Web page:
Information in relation to the report from the Aged Care Royal Commission
The Royal Commission report has been released and whilst recent events in the Federal Parliament have taken over the media, we have seen a significant amount of press about the neglect in aged care and the broken system. We anticipate you will continue to hear many of the tragic and awful stories presented to the Royal Commission in the media over the coming weeks. It may well stir up strong feelings within you and our communities. We also understand when you hear these stories your thoughts turn to MACS and the care we provide.
It is definitely distressing to the MACS staff and Volunteers who give so much as they care for our Residents each and every day. We ask that as they care for your loved ones, you also take a moment to care for them, they are working under difficult circumstances and at times meeting family expectations can be challenging.
As an organisation we need to brace and absorb this turbulent time. In order to affect the deep systemic changes and the support needed for a sustainable high-quality system for the future, we need the dissonance to be felt by the broader community. This will keep it in the public eye and give greater political will to respond. Pease talk to your local Federal politician member and sign the petition at https://www.careaboutagedcare.org.au/
As much as the Directors would like to, now is not the time for us to defend what we do, rather strengthen the call for improvements to ensure that older Australians are able to access the care they want and need in the future. It is irrefutable that our workforce has been under-resourced for many years, with wages indexation falling far behind funding increases. Evidence put before the Royal Commission is clear, we have been working in a constraint model designed to contain costs and meet the federal budget. It is time you all understand the system and its shortfalls and with public pressure the government responds.
The Final Report is a comprehensive five-volume roadmap to fundamental reform of the aged care system, critiquing the current system and putting forth 148 recommendations for transformation over a five-year period. These recommendations are detailed and thorough, spanning all key touchpoints of aged care, the highlights of which include:
System Design and Governance
• A new Act, centred on a universal entitlement for high quality and safe care to older people, based on need and not rationed.
• An integrated system for long term support and care of older people combining CHSP, home care and residential aged care.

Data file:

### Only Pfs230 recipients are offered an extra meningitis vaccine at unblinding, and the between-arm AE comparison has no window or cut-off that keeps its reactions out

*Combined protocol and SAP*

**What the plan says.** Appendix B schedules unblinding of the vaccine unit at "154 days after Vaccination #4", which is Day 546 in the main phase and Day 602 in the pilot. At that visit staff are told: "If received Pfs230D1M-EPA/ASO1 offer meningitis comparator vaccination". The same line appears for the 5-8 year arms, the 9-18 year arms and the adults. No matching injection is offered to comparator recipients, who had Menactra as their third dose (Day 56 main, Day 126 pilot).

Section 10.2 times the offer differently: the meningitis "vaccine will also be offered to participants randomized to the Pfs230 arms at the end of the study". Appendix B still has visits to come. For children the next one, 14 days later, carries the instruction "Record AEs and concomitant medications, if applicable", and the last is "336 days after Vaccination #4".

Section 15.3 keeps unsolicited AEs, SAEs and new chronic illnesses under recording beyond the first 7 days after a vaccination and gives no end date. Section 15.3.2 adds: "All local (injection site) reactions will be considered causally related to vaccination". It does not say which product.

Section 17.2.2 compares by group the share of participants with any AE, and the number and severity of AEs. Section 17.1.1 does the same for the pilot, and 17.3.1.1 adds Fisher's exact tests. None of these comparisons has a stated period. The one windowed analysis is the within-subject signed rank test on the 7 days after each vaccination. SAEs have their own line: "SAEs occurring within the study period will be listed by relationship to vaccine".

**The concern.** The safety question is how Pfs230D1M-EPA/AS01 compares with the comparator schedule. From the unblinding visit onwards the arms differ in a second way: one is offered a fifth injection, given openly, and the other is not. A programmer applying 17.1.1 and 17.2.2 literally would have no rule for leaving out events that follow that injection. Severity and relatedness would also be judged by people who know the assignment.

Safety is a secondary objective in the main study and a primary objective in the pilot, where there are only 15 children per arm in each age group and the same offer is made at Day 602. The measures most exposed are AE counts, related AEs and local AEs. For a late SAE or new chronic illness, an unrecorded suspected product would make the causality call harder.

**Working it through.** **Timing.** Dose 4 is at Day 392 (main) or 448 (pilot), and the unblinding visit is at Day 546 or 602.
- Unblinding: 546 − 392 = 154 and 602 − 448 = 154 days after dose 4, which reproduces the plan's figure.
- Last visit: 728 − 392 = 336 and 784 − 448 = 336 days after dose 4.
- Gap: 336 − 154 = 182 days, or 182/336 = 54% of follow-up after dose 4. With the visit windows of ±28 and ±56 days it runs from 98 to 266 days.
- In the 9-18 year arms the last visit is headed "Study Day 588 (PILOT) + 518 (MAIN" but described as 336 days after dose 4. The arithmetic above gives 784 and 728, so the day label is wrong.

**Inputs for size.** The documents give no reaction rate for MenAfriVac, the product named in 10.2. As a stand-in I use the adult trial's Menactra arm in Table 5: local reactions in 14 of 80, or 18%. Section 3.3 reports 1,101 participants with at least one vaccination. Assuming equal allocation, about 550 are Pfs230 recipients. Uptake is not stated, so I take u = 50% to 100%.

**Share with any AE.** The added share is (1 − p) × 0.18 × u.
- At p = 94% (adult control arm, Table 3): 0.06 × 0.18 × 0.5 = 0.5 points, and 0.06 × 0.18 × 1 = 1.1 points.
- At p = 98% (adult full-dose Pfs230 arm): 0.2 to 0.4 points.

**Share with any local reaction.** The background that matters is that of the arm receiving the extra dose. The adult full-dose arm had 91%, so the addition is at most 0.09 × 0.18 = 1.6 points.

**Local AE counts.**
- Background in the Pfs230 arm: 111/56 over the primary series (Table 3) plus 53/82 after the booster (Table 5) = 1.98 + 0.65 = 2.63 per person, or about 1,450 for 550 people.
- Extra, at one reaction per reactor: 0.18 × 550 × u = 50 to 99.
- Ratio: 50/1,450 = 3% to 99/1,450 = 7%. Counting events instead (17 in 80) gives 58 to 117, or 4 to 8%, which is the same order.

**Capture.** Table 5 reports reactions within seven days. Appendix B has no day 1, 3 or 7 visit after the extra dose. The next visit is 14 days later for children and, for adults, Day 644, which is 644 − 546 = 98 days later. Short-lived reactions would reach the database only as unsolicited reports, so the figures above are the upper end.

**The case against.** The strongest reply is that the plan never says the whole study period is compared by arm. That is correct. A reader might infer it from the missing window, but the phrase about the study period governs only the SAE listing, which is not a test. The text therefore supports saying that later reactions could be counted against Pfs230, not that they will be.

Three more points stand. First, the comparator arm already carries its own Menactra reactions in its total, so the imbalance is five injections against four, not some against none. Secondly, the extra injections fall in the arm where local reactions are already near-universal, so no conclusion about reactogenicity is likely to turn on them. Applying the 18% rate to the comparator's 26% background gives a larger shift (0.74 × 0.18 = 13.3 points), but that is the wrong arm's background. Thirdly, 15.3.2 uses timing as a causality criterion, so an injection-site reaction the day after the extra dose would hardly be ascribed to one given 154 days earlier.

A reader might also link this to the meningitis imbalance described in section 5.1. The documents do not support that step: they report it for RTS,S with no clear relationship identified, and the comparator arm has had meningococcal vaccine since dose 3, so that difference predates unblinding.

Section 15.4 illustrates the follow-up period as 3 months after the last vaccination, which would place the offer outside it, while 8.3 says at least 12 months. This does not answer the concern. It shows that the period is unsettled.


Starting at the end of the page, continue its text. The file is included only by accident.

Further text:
• A System Governor to provide leadership, and an Inspector-General to investigate systemic issues
Quality and Safety
• A plan to deliver high quality care including standard setting, graded assessments, and star rating.
• Clear the prioritisation list in home care by December 2021.
• Increased access to medicine reviews.
• A single comprehensive assessment by an independent assessor of providers, with entry into system supported by care finders.
Aged Care Accommodation
Construction design principles for aged care accommodation, with a focus on small house design.
Aboriginal and Torres Strait Islander People
Specific arrangements for Aboriginal and Torres Strait Islander people, with ATSI pathways and a new ATSI Commissioner.
Regional, Rural and Remote
Equitable access for regional, rural and remote communities to aged care services, with access to telehealth and specialists, and continuation of MPS services.
Better Access to Health Care
• Establish a senior dental benefit scheme.
• A new primary health care model, and improved transition between aged care and health.
Younger People in Residential Aged Care
Timetable for arrangements to ensure younger people do not enter or remain in residential aged care by 2022-25 progressively.
Aged Care Workforce
• A workforce strategy to professionalise the workforce, a National Registration scheme for personal care workers, and a minimum Certificate 3 qualification for personal care workers.
• Collaboration between Unions, Government and providers to vary sector wages, with remuneration to reflect work value.
• The Pricing Authority should take into account need to attract staff and remuneration levels.
• A minimum quality and safety standard for staff time in residential aged care, including appropriate skills mix and daily minimum staff time for registered nurses, enrolled nurses and personal care workers for each resident, and at least one registered nurse on site at all times.
• Reporting of staffing hours.
• Improved governance arrangements around complaints, serious incident reporting, and new prudential requirements.
• Wider enforcement powers to the quality regulator.
Funding & Finance
• An independent Pricing Authority to determine the cost of high-quality care.
• Amendments to indexing arrangements for both Residential aged care and home care.
• A $10 fee increase per resident per day of basic daily fee in residential care.
• In-home care maximum funding to equal residential care.
• Continuing the 30% viability supplement in residential aged care.
If you would like more detailed information on the Report and its findings please visit https://agedcare.royalcommission.gov.au/publications/final-report
Directors over the coming months will be reviewing in detail the Royal Commission Report and we trust that in the May Federal budget there will be a significant boost to aged care funding.
Chief Executive Officer
11 March 2021